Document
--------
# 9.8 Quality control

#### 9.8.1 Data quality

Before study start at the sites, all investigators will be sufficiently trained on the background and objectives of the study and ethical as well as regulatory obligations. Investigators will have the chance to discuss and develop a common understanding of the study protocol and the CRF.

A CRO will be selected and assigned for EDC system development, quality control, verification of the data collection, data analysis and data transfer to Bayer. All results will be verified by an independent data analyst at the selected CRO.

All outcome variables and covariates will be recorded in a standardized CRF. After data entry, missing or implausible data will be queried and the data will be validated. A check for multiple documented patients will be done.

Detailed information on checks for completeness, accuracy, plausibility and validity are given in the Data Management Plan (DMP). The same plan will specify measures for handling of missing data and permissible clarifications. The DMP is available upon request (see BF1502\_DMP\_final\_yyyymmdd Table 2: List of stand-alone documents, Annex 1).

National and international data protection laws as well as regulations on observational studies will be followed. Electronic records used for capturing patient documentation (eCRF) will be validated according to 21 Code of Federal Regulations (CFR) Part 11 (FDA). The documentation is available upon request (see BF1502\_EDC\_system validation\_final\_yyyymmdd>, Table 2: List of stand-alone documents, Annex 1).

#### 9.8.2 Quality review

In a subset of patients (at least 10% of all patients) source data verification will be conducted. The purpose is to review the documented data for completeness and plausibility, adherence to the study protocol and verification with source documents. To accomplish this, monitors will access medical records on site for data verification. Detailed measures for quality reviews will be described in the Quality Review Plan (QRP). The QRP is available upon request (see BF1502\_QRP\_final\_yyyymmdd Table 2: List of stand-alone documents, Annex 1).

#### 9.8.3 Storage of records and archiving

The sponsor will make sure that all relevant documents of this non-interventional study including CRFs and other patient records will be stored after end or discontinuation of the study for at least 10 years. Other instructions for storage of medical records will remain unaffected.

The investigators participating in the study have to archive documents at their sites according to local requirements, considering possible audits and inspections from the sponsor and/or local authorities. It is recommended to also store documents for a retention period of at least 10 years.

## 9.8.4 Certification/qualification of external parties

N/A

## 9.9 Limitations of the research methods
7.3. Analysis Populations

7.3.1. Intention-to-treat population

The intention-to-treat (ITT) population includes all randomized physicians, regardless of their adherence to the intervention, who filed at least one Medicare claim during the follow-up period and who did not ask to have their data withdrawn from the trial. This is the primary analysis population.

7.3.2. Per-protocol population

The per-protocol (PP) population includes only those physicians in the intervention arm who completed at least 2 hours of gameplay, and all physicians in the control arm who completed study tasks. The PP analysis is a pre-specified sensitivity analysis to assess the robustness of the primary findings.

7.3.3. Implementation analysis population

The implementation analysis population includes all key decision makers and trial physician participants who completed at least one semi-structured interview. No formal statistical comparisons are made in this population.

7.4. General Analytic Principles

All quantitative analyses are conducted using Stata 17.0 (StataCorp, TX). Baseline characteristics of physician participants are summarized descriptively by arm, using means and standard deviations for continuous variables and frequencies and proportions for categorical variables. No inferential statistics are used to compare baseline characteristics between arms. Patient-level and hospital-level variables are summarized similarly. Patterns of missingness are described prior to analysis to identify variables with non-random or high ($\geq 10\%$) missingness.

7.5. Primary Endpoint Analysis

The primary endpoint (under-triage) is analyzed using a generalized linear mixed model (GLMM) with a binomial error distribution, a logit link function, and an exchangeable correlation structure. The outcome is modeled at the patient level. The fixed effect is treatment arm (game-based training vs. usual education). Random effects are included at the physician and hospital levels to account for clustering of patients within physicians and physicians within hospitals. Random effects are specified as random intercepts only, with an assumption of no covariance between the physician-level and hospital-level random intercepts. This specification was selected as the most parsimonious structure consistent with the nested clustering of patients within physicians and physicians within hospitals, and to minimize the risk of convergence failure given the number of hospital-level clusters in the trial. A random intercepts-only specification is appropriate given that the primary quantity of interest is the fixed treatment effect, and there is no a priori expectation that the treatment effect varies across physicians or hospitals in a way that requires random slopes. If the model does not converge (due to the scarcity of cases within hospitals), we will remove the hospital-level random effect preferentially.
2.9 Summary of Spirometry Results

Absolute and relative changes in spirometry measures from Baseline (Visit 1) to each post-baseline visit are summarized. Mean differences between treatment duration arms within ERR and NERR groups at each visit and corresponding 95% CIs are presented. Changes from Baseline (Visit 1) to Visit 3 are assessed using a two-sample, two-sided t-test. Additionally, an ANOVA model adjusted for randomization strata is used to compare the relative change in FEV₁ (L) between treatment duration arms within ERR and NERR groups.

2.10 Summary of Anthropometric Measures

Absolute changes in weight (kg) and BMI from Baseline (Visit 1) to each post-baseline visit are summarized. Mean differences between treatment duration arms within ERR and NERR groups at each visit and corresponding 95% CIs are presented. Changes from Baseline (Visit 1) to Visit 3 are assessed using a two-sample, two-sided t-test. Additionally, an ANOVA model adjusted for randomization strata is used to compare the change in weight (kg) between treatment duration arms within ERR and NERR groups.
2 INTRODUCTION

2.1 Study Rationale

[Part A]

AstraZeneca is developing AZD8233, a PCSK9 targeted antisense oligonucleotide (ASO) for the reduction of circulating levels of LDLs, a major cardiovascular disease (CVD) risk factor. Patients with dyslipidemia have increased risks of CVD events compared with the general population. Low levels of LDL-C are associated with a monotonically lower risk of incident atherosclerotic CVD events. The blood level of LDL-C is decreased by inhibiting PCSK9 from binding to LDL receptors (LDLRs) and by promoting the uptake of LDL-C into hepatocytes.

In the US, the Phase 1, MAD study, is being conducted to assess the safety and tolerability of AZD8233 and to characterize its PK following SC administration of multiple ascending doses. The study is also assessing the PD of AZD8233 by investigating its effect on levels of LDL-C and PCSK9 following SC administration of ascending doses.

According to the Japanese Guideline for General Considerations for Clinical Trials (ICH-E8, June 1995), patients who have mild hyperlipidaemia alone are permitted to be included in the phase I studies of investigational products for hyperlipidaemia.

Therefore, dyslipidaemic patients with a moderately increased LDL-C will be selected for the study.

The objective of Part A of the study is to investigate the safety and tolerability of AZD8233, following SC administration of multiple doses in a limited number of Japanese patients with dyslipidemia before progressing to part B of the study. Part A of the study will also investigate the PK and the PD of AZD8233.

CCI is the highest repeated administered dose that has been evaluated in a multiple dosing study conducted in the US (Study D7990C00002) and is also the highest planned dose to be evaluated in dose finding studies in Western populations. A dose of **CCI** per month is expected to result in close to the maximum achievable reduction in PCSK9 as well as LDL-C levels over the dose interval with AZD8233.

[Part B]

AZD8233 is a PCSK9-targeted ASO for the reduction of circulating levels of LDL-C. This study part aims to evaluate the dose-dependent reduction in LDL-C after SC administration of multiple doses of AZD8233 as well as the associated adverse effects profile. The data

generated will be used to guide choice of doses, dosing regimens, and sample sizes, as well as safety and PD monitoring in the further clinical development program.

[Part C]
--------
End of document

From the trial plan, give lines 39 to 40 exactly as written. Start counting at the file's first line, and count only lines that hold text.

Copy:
CCI is the highest repeated administered dose that has been evaluated in a multiple dosing study conducted in the US (Study D7990C00002) and is also the highest planned dose to be evaluated in dose finding studies in Western populations. A dose of **CCI** per month is expected to result in close to the maximum achievable reduction in PCSK9 as well as LDL-C levels over the dose interval with AZD8233.

[Part B]